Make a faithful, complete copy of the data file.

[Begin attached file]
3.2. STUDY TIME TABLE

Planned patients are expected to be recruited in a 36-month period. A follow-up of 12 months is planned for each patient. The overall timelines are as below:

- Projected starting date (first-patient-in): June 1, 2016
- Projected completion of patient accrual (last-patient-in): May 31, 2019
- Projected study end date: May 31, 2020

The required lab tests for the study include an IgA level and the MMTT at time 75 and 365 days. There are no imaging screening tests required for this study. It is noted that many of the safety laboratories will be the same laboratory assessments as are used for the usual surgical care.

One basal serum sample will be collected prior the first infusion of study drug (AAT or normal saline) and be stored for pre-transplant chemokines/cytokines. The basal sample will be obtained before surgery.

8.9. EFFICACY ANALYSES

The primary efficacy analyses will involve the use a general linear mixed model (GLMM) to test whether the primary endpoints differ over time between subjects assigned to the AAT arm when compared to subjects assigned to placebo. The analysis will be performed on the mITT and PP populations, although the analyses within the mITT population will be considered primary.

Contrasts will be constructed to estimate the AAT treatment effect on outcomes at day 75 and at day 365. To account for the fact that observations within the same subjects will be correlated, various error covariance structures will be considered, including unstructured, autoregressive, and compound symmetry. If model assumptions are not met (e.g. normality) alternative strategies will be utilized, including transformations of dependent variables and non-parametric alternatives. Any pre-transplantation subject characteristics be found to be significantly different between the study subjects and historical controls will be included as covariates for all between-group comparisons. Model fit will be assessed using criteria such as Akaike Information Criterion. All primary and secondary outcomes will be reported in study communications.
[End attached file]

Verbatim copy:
3.2. STUDY TIME TABLE

Planned patients are expected to be recruited in a 36-month period. A follow-up of 12 months is planned for each patient. The overall timelines are as below:

- Projected starting date (first-patient-in): June 1, 2016
- Projected completion of patient accrual (last-patient-in): May 31, 2019
- Projected study end date: May 31, 2020

The required lab tests for the study include an IgA level and the MMTT at time 75 and 365 days. There are no imaging screening tests required for this study. It is noted that many of the safety laboratories will be the same laboratory assessments as are used for the usual surgical care.

One basal serum sample will be collected prior the first infusion of study drug (AAT or normal saline) and be stored for pre-transplant chemokines/cytokines. The basal sample will be obtained before surgery.

8.9. EFFICACY ANALYSES

The primary efficacy analyses will involve the use a general linear mixed model (GLMM) to test whether the primary endpoints differ over time between subjects assigned to the AAT arm when compared to subjects assigned to placebo. The analysis will be performed on the mITT and PP populations, although the analyses within the mITT population will be considered primary.

Contrasts will be constructed to estimate the AAT treatment effect on outcomes at day 75 and at day 365. To account for the fact that observations within the same subjects will be correlated, various error covariance structures will be considered, including unstructured, autoregressive, and compound symmetry. If model assumptions are not met (e.g. normality) alternative strategies will be utilized, including transformations of dependent variables and non-parametric alternatives. Any pre-transplantation subject characteristics be found to be significantly different between the study subjects and historical controls will be included as covariates for all between-group comparisons. Model fit will be assessed using criteria such as Akaike Information Criterion. All primary and secondary outcomes will be reported in study communications.